Diagnosis of haemophilia often causes parents to feel anxious, fearful of the child's health or even guilt. Many times, these feelings lead them to overprotect the child and limit their activities. This condition often causes the child to feel low self-esteem and deprives them of important daily joys and activities with children of their age. This approach does not promote the child's smooth psychosocial development, nor does it prevent bleedings.
Parents and generally, the family environment of a child with haemophilia, must remember that children are always children. They need to play, run and participate in team activities with their peers like any other child. Parents need to understand that haemophilia is a part of their child's life and not the center of their world. They should therefore encourage them to play and have fun, with extra attention and some restrictions, where necessary. In this way, the child will grow up with confidence, sociability and autonomy.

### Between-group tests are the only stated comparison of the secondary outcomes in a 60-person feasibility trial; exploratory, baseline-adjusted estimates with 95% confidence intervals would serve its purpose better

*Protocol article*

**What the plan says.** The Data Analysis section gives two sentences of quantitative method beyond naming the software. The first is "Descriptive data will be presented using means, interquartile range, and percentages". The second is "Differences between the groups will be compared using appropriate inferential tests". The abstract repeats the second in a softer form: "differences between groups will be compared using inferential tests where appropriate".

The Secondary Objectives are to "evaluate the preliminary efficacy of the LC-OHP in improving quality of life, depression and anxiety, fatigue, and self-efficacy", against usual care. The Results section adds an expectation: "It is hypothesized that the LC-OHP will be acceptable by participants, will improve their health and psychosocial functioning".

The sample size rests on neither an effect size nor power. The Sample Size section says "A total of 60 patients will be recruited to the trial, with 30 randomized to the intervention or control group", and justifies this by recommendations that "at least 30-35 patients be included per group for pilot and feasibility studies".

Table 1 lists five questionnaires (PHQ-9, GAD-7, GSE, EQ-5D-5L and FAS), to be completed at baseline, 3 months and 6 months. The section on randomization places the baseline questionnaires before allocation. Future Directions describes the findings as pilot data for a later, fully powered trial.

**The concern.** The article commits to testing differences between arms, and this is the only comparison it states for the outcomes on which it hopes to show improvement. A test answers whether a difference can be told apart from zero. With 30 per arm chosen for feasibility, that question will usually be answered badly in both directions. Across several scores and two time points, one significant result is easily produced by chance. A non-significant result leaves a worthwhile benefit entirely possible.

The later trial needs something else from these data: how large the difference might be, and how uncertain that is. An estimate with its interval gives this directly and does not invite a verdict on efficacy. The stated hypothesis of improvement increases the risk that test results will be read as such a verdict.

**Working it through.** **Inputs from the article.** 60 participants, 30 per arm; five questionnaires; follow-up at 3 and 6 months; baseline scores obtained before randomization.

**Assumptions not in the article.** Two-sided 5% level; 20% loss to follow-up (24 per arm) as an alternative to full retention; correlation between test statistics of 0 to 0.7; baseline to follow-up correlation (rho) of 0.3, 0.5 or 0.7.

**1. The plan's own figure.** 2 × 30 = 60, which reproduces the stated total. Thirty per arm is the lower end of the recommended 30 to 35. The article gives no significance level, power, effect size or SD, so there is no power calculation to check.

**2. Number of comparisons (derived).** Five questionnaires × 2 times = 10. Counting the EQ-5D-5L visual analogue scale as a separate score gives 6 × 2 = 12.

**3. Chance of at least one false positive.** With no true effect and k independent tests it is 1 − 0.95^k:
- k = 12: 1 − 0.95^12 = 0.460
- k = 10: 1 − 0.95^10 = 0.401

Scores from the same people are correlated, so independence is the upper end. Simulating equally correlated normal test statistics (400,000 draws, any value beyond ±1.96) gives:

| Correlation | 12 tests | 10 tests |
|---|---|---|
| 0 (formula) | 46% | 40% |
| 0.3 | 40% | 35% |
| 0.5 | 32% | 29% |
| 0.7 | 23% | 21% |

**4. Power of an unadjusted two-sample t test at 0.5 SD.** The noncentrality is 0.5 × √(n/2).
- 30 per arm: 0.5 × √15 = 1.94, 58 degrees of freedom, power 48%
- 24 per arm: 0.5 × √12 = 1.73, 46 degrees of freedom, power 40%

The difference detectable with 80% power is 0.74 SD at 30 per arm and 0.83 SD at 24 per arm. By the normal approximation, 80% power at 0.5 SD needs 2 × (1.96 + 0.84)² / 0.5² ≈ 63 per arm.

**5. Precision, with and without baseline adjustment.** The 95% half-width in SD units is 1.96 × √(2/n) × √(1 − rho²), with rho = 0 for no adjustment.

1.Growing up with hemophilia Four Articles on Childhood by Dr. Peter Jones, Newcastle, Haemophilia Centre,
Newcastle upon Tyne, England 1994. Available at: http://www1.wfh.org/publications/files/pdf-1310.pdf
2.WFH. Guidelines for the management of haemophilia. 2012.
Available at: http://www1.wfh.org/publications/files/pdf-1472.pdf [Accessed 24 October 2019].
3.Lorig, K., et al. Patient Education: A Practical Approach. 3rd edition. Sage Publications, 2001.